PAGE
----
Triangular network coding
In coding theory, triangular network coding (TNC) is a network coding based packet coding scheme introduced by Qureshi, Foh & Cai (2012). Previously, packet coding for network coding was done using linear network coding (LNC). The drawback of LNC over large finite field is that it resulted in high encoding and decoding computational complexity. While linear encoding and decoding over GF(2) alleviates the concern of high computational complexity, coding over GF(2) comes at the tradeoff cost of degrading throughput performance.
Triangular network coding therefore essentially addresses the high encoding and decoding computational complexity without degrading the throughput performance, with code rate comparable to that of linear network coding.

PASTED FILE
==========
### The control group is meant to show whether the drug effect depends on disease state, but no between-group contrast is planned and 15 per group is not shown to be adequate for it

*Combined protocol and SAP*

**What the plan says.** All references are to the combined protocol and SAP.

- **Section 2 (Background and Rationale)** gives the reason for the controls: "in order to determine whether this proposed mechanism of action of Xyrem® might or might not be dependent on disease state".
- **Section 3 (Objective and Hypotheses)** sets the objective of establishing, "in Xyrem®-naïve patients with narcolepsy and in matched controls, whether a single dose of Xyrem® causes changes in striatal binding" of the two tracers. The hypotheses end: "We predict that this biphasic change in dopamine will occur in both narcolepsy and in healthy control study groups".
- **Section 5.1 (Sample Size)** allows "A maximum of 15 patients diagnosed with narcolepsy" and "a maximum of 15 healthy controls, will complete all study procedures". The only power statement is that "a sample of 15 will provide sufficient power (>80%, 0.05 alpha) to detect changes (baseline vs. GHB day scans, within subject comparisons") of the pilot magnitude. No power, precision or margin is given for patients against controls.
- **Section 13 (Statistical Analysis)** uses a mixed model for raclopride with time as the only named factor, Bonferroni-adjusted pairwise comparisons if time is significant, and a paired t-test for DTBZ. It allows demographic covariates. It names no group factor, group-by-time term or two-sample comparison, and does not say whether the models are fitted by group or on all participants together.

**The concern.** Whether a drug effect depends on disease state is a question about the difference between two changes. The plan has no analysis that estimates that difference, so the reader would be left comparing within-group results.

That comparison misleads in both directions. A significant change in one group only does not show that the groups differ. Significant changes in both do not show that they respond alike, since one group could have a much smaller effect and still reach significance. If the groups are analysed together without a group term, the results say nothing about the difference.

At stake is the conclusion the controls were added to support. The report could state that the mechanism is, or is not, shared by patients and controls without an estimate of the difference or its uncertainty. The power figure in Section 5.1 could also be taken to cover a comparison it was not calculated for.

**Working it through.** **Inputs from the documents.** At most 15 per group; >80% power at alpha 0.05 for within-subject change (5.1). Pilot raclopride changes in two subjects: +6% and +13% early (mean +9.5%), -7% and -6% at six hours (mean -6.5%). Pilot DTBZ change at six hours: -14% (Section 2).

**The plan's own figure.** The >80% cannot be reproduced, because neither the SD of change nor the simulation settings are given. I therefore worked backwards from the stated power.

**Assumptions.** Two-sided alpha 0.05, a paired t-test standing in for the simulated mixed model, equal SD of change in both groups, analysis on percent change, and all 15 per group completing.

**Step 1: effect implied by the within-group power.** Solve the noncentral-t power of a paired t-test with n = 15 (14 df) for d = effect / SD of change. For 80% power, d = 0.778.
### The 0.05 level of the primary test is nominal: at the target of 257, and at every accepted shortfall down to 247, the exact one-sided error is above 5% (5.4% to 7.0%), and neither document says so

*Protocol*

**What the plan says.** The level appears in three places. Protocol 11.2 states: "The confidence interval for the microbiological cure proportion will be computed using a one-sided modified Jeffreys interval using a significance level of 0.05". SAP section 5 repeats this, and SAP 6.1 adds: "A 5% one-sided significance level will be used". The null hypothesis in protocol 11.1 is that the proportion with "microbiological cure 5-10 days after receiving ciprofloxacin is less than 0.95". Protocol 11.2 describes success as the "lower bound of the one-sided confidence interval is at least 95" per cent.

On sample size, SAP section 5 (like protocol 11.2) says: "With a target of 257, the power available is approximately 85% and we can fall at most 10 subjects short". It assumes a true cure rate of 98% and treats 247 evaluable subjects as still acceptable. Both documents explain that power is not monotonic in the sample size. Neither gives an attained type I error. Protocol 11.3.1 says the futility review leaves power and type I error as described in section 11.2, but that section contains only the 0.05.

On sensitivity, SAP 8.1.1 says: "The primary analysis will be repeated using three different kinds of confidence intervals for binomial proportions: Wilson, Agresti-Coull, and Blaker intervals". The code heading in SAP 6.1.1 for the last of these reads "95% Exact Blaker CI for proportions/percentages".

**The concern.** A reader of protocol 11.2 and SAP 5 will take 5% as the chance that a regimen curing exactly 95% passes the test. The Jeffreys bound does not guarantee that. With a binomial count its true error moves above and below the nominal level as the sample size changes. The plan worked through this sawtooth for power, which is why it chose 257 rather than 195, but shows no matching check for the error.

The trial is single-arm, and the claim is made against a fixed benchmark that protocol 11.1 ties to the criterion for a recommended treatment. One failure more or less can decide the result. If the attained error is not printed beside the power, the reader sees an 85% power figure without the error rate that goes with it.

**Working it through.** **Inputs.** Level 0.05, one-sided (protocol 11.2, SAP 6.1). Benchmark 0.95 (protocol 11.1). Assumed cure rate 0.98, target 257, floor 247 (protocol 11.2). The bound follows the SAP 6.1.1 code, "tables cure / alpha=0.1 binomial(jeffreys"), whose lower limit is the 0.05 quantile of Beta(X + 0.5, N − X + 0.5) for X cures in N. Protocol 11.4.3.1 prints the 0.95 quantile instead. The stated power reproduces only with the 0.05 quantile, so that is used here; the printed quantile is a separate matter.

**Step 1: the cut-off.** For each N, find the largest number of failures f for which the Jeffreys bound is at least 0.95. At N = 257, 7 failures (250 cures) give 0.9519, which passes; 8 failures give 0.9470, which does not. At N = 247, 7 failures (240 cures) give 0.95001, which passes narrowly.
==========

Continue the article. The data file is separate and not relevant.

Coding and decoding
In TNC, coding is performed in two stages. First redundant "0" bits are selectively added at the head and tail of each packet such that all packets are of uniform bit length. Then the packets are XOR coded, bit-by-bit. The "0" bits are added in such a way that these redundant "0" bits added to each packet generate a triangular pattern.
In essence, the TNC decoding process, like the LNC decoding process involves Gaussian elimination. However, since the packets in TNC have been coded in such a manner that the resulting coded packets are in triangular pattern, the computational process of triangularization, with complexity of , where is the number of packets, can be bypassed. The receiver now only needs to perform back-substitution, with complexity given as for each bit location.
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